Swedish Textiles 2010 Elin Sundling photo by Amelia Gregory
Swedish Textiles 2010 Elin Sundling photo by Amelia Gregory
Swedish Textiles 2010 Elin Sundling photo by Amelia Gregory
Swedish Textiles 2010 Elin Sundling photo by Amelia Gregory
Swedish Textiles 2010 Elin Sundling photo by Amelia Gregory
Elin Sundling.

For sheer styling nuttiness though the prize had to go to Ellinor Nilsen with Nobodies – she sent models down the catwalk in strange eyeless masks, fake hair protruding from all the wrong places in all the wrong colours. One can only presume the models practiced beforehand by counting their steps, for it all went off seamlessly. Beneath the amazing masks knitwear and tailoring took inspiration from the hairy fuzzy scratchy parts of bodies. Particularly odd was a hair print dress. Unlike anything I’ve ever seen.

Swedish Textiles 2010 Ellinor Nilsen photo by Amelia Gregory
Swedish Textiles 2010 Ellinor Nilsen photo by Amelia Gregory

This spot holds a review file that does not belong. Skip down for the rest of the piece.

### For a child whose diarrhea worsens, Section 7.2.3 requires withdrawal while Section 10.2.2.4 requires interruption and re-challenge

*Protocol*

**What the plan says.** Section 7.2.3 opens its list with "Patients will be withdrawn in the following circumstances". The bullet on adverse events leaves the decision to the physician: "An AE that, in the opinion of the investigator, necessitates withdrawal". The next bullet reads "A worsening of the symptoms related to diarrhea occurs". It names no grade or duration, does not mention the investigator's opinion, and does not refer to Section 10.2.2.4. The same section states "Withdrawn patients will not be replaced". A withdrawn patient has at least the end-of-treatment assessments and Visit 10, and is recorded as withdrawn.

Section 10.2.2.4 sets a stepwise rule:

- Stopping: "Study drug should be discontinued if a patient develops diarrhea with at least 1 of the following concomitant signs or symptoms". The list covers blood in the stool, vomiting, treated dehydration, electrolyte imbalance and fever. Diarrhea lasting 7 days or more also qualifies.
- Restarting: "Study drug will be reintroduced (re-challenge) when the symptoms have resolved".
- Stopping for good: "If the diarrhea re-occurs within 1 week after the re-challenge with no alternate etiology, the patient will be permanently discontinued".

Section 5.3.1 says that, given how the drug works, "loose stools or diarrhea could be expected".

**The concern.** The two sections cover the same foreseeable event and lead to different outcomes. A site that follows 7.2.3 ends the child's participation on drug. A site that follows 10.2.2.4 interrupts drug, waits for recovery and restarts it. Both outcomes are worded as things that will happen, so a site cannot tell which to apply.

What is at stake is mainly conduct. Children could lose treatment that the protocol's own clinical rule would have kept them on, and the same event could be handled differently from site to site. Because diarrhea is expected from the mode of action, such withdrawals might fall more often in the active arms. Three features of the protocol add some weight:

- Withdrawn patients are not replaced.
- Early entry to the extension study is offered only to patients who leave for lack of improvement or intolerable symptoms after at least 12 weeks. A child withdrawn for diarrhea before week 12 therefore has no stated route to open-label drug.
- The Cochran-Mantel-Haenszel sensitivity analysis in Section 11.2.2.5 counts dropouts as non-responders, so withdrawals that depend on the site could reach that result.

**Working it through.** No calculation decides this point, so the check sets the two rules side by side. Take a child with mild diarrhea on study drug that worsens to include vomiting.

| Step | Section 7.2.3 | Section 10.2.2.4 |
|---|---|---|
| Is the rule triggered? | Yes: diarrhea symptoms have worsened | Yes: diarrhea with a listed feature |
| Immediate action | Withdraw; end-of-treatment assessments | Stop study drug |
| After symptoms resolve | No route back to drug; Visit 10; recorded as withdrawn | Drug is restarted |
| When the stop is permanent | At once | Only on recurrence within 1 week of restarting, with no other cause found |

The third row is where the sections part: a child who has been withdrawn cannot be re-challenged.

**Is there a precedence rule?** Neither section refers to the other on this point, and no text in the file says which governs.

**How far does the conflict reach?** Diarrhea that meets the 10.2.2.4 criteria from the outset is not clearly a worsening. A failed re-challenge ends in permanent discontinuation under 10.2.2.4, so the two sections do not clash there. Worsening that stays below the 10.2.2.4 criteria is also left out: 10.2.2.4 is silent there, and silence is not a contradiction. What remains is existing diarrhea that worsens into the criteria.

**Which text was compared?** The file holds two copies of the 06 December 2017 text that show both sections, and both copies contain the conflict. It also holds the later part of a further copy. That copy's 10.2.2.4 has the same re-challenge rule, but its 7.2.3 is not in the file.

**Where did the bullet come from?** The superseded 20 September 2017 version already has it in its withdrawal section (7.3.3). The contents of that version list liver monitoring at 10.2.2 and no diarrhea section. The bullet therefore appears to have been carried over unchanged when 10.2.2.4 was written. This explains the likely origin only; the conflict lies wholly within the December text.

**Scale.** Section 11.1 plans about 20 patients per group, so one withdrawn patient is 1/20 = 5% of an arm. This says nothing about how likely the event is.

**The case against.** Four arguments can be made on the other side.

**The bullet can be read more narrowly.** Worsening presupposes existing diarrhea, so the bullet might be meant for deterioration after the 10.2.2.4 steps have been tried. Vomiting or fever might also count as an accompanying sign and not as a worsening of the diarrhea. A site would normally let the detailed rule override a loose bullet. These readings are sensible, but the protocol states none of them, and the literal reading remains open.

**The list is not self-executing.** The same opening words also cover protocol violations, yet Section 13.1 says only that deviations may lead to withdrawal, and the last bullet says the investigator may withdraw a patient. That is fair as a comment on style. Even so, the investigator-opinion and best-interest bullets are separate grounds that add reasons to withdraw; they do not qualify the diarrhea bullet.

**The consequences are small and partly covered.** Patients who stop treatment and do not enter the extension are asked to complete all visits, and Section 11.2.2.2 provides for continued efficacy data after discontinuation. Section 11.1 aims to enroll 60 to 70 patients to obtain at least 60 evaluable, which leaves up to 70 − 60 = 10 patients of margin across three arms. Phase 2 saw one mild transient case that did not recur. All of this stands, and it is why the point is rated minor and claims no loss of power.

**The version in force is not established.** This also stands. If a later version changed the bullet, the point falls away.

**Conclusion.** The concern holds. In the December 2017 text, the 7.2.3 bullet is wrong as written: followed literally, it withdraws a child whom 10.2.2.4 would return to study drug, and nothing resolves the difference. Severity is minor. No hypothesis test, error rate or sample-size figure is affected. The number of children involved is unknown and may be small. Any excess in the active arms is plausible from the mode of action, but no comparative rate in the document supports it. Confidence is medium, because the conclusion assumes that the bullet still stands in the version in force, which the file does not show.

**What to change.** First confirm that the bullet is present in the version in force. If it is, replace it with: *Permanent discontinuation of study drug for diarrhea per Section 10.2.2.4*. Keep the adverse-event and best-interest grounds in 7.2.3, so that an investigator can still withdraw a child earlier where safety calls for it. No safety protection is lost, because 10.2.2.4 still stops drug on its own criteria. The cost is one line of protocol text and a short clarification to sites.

Swedish Textiles 2010 Ellinor Nilsen photo by Amelia Gregory
Swedish Textiles 2010 Ellinor Nilsen photo by Amelia Gregory
Swedish Textiles 2010 Ellinor Nilsen photo by Amelia Gregory
Swedish Textiles 2010 Ellinor Nilsen photo by Amelia Gregory
Swedish Textiles 2010 Ellinor Nilsen photo by Amelia Gregory
Ellinor Nilsen.

Charlotta Mattson’s dark collection was perhaps most instantly notable for her angular neck adornments that echoed the theme on many other catwalks this season, but I also particularly liked the use of swirling linear black on white prints that encased legs, head and fabulous shoes. Oh and did I mention the fabulous shoes? Fabulous they were.